3. Englishman William Willett led the first campaign to implement daylight saving time.

While on an early-morning horseback ride around the desolate outskirts of London in 1905, Willett had an epiphany that the United Kingdom should move its clocks forward by 80 minutes between April and October so that more people could enjoy the plentiful sunlight. The Englishman published the 1907 brochure “The Waste of Daylight” and spent much of his personal fortune evangelizing with missionary zeal for the adoption of “summer time.” Year after year, however, the British Parliament stymied the measure, and Willett died in 1915 at age 58 without ever seeing his idea come to fruition.

4. Germany was the first country to enact daylight saving time.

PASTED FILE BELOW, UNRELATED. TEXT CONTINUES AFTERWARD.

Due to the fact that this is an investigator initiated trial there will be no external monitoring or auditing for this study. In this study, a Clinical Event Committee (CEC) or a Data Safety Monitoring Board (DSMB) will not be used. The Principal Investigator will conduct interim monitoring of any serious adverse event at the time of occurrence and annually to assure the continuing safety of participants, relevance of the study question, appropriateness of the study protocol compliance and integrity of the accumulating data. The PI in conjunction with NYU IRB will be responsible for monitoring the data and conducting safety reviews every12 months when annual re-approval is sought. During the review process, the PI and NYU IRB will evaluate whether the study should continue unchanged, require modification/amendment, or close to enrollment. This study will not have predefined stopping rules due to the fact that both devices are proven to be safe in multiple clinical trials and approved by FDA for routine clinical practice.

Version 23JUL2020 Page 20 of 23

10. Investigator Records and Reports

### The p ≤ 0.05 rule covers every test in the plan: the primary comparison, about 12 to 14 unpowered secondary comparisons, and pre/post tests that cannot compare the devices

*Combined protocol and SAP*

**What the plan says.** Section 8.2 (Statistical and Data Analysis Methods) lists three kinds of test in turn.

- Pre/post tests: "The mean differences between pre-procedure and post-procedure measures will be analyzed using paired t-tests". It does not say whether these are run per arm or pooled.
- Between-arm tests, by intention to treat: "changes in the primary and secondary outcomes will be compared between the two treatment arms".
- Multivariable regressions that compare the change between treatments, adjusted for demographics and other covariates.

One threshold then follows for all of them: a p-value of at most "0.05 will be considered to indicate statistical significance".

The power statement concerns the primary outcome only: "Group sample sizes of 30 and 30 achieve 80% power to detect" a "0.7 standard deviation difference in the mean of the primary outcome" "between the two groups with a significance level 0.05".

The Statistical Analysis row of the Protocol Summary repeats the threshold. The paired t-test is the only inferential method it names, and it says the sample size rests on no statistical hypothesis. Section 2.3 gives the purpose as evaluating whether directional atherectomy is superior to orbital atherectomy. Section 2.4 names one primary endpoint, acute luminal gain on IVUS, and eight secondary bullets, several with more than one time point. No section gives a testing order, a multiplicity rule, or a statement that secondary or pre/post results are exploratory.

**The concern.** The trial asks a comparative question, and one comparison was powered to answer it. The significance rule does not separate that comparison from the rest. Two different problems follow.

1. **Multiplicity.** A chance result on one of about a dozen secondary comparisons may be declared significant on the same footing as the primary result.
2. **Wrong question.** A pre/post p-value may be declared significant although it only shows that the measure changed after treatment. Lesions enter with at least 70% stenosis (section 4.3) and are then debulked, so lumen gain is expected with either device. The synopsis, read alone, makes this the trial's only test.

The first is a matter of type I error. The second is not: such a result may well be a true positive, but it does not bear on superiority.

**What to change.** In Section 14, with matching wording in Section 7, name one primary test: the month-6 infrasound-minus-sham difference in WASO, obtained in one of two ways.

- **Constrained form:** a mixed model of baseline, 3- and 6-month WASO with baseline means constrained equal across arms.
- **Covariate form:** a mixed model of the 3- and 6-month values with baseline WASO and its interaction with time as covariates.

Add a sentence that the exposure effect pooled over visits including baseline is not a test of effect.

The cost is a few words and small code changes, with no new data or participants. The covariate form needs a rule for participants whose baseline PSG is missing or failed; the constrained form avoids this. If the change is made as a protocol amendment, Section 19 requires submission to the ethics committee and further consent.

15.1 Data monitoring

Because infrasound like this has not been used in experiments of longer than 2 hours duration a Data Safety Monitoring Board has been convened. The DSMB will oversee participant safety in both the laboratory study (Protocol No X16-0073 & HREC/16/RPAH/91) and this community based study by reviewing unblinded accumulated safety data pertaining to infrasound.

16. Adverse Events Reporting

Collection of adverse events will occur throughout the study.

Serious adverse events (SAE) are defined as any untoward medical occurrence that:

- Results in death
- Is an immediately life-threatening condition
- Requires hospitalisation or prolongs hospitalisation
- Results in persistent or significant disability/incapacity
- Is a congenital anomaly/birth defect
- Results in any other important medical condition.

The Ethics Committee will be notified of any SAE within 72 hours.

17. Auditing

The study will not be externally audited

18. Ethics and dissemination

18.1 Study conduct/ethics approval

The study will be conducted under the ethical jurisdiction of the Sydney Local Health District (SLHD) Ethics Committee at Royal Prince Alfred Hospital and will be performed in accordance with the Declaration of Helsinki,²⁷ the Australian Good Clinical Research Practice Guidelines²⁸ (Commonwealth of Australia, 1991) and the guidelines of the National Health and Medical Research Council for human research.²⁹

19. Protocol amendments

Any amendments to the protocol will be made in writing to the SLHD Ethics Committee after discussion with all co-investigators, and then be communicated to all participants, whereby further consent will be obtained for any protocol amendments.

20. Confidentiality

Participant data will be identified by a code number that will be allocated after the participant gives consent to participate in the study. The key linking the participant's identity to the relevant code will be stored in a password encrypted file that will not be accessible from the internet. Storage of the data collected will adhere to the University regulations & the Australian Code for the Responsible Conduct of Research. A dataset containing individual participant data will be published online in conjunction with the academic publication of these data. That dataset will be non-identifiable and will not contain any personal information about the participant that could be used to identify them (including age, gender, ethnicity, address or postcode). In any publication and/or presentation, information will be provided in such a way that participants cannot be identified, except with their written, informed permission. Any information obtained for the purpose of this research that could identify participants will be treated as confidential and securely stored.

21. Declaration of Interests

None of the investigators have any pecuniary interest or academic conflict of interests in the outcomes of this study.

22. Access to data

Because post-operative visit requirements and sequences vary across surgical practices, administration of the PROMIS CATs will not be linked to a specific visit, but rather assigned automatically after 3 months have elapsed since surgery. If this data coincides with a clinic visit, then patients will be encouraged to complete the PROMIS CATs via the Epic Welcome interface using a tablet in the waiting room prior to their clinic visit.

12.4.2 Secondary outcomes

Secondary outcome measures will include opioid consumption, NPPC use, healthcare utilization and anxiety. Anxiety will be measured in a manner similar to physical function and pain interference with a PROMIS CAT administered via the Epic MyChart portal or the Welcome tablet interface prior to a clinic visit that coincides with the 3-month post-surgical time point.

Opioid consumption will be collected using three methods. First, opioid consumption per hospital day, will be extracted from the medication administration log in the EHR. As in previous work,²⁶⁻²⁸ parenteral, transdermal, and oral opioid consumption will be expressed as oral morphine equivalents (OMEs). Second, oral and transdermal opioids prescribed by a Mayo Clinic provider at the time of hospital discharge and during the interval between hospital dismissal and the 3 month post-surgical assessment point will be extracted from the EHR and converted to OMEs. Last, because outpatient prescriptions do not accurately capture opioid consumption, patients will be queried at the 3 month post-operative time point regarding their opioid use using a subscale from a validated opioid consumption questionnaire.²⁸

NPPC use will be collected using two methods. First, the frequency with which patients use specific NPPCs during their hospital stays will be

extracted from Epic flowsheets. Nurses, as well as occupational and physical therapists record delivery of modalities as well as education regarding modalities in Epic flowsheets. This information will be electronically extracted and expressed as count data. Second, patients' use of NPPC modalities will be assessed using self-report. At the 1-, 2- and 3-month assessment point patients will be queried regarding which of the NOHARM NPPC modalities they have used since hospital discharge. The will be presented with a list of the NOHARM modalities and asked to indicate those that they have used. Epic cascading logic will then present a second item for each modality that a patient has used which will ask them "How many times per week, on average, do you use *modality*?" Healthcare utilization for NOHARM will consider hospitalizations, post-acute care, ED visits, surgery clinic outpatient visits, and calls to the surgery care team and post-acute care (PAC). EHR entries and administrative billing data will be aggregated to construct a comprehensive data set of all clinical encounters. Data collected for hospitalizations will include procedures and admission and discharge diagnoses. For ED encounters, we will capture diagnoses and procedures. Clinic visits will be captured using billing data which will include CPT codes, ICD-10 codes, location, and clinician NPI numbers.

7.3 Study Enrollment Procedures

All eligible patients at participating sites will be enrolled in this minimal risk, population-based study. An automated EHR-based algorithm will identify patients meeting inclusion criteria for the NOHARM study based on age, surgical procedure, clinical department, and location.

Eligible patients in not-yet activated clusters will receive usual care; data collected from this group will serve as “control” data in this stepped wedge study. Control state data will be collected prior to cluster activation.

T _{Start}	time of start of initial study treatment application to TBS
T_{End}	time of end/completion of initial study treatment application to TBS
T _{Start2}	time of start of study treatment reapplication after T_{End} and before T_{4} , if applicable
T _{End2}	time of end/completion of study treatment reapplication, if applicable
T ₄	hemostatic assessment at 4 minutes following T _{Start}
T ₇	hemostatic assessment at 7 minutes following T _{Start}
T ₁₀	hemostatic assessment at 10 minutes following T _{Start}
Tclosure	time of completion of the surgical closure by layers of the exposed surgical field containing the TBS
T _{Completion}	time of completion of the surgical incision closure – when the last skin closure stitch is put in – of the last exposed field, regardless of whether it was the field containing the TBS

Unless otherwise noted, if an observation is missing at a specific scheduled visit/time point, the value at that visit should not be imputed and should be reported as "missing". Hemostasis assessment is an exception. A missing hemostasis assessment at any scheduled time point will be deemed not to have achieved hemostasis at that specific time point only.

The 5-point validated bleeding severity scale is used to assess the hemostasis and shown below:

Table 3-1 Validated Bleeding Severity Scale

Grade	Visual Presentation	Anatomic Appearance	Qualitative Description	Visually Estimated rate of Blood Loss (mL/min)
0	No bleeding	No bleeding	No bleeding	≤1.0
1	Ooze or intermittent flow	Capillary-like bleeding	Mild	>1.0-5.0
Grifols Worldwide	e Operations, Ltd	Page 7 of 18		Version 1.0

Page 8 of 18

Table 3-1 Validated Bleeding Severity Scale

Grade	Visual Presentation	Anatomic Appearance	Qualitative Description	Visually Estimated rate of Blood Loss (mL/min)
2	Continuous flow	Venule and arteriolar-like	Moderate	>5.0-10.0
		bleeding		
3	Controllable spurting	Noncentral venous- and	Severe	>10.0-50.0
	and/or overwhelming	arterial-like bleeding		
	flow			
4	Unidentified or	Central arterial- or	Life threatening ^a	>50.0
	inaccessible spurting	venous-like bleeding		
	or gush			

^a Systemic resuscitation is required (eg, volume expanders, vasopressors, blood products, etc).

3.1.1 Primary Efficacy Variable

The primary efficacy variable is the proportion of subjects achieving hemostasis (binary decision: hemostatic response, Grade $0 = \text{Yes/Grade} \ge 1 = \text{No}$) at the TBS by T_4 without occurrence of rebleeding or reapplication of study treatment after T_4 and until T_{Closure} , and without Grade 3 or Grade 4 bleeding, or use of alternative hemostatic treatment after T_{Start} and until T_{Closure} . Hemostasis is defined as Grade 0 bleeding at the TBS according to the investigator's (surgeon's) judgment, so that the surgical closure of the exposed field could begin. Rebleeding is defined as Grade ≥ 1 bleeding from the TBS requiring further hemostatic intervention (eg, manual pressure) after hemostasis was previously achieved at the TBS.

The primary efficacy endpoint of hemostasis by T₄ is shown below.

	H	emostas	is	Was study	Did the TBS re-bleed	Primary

It took World War I for Willett’s dream to come true, but on April 30, 1916, Germany embraced daylight saving time to conserve electricity. (He may have been horrified to learn that Britain’s wartime enemy followed his recommendations before his homeland.) Weeks later, the United Kingdom followed suit and introduced “summer time.”

5. Daylight saving time in the United States was not intended to benefit farmers, as many people think.

Contrary to popular belief, American farmers did not lobby for daylight saving to have more time to work in the fields; in fact, the agriculture industry was deeply opposed to the time switch when it was first implemented on March 31, 1918, as a wartime measure. The sun, not the clock, dictated farmers’ schedules, so daylight saving was very disruptive. Farmers had to wait an extra hour for dew to evaporate to harvest hay, hired hands worked less since they still left at the same time for dinner and cows weren’t ready to be milked an hour earlier to meet shipping schedules. Agrarian interests led the fight for the 1919 repeal of national daylight saving time, which passed after Congress voted to override President Woodrow Wilson’s veto. Rather than rural interests, it has been urban entities such as retail outlets and recreational businesses that have championed daylight saving over the decades.